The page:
The NCSL Blog


By Alison May

For the past six years, NCSL’s Early Care and Education project staff have conducted a survey of state legislative fiscal offices on their fiscal year state appropriations for various early care and education programs.

Boy and girl at schoolThis year NCSL surveyed 50 state legislative fiscal offices on their FY 2015, FY 2016 and FY 2017 state appropriations for various early care and education programs—child care, prekindergarten, home visiting and other related early childhood programs. Survey responses from 36 states were returned.

This year’s survey of states’ appropriations provides insight into the different approaches that states take to fund early care and education.

Budgeting decisions show how legislatures most effectively use available federal, state, local and private resources. Some states are increasing investments in child care, preschool programs, home visiting strategies and other initiatives that support healthy development and early learning.

Some highlights learned through the survey results include:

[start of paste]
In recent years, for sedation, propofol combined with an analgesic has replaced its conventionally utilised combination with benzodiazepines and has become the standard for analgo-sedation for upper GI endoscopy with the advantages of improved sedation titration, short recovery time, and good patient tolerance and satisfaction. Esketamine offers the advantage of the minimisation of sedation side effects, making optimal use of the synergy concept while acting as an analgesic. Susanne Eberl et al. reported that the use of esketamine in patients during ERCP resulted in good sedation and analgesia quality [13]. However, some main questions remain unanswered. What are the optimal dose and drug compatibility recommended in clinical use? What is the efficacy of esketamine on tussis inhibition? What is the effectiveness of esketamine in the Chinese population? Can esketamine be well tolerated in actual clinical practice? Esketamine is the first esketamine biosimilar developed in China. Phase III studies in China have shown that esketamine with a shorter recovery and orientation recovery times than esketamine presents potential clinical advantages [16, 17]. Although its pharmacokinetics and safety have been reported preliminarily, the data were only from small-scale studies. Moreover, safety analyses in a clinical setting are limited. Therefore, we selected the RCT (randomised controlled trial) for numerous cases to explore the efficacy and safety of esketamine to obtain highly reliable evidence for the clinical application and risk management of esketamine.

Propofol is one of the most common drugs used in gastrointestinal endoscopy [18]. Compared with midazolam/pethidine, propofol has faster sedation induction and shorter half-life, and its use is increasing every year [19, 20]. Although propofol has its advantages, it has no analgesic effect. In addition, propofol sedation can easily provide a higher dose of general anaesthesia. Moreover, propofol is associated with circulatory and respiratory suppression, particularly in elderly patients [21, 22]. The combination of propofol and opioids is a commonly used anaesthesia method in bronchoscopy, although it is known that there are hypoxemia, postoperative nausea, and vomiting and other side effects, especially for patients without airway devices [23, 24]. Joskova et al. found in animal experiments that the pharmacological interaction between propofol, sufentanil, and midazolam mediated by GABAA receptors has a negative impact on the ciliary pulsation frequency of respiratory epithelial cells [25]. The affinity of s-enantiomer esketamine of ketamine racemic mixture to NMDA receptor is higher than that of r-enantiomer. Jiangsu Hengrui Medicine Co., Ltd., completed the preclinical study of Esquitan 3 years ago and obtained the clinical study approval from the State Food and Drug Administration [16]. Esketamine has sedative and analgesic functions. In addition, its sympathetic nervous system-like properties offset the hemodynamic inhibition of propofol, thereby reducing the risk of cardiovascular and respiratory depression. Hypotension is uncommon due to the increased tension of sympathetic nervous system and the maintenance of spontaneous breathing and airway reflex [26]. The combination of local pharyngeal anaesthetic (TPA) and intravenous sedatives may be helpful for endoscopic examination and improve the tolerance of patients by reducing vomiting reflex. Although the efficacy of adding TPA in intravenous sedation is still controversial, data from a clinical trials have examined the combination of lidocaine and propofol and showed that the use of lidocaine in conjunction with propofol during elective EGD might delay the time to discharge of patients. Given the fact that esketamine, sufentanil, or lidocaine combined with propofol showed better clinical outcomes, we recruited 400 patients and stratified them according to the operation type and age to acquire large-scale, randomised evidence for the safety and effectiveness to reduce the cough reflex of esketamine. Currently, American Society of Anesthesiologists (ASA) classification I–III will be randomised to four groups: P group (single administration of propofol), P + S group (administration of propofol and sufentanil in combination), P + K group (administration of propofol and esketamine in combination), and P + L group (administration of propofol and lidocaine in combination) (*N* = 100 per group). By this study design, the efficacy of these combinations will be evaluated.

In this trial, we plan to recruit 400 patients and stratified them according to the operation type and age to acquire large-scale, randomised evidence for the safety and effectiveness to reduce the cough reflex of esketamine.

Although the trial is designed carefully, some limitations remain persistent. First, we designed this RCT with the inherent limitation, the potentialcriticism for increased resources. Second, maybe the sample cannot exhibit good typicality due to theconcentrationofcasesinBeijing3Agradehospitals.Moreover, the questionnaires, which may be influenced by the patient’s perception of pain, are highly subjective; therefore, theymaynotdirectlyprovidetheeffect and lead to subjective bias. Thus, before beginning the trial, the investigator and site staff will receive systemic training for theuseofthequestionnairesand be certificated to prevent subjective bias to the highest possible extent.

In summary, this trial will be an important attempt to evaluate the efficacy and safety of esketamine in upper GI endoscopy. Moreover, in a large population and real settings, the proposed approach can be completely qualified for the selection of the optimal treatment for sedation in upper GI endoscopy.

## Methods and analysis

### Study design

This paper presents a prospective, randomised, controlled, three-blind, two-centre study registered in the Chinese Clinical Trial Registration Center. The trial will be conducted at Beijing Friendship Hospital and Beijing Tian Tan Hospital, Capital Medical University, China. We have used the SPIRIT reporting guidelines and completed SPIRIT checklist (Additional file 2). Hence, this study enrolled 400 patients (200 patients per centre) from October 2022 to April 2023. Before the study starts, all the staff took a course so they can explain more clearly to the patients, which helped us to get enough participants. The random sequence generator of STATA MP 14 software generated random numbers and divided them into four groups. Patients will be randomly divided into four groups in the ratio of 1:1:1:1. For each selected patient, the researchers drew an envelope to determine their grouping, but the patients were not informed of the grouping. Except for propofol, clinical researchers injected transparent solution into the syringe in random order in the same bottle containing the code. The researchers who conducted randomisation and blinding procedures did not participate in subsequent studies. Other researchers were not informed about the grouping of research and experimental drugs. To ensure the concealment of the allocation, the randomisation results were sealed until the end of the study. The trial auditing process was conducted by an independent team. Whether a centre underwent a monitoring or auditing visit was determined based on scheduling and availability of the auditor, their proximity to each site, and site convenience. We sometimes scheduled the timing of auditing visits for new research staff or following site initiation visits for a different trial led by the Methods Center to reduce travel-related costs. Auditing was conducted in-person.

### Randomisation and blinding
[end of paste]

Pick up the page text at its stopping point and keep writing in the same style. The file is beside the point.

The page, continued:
• Many states reported using Temporary Assistance for Needy Families (TANF) funds for child care. Twenty-four states transferred or directly used TANF funds for child care ranging from $197 in Kentucky up to $382 million in California.
  • Prekindergarten funding saw general fund increases in Alabama, Minnesota, Missouri, Ohio and Oregon. A few states reported using Child Care and Development Block Grant (CCDBG) and TANF funding for preschool services.
  • For home visiting programs, a few states indicated a decrease in federal Maternal, Infant, and Early Childhood Home Visiting (MIECHV) funding, while a handful of states reported appropriating more general fund for home visiting.

Access additional information including tables by category on our website. Thirty-three states reported child care information; 31 reported prekindergarten information; 34 reported home visiting information and 30 reported other early childhood appropriations.

NCSL will release a deeper analysis of the data shortly which we will share both through our website and through the NCSL Blog.

Alison May is a staff coordinator in NCSL’s Children and Families program.

Contact Alison.

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About the NCSL Blog

This blog offers updates on the National Conference of State Legislatures' research and training, the latest on federalism and the state legislative institution, and posts about state legislators and legislative staff. The blog is edited by NCSL staff and written primarily by NCSL's experts on public policy and the state legislative institution.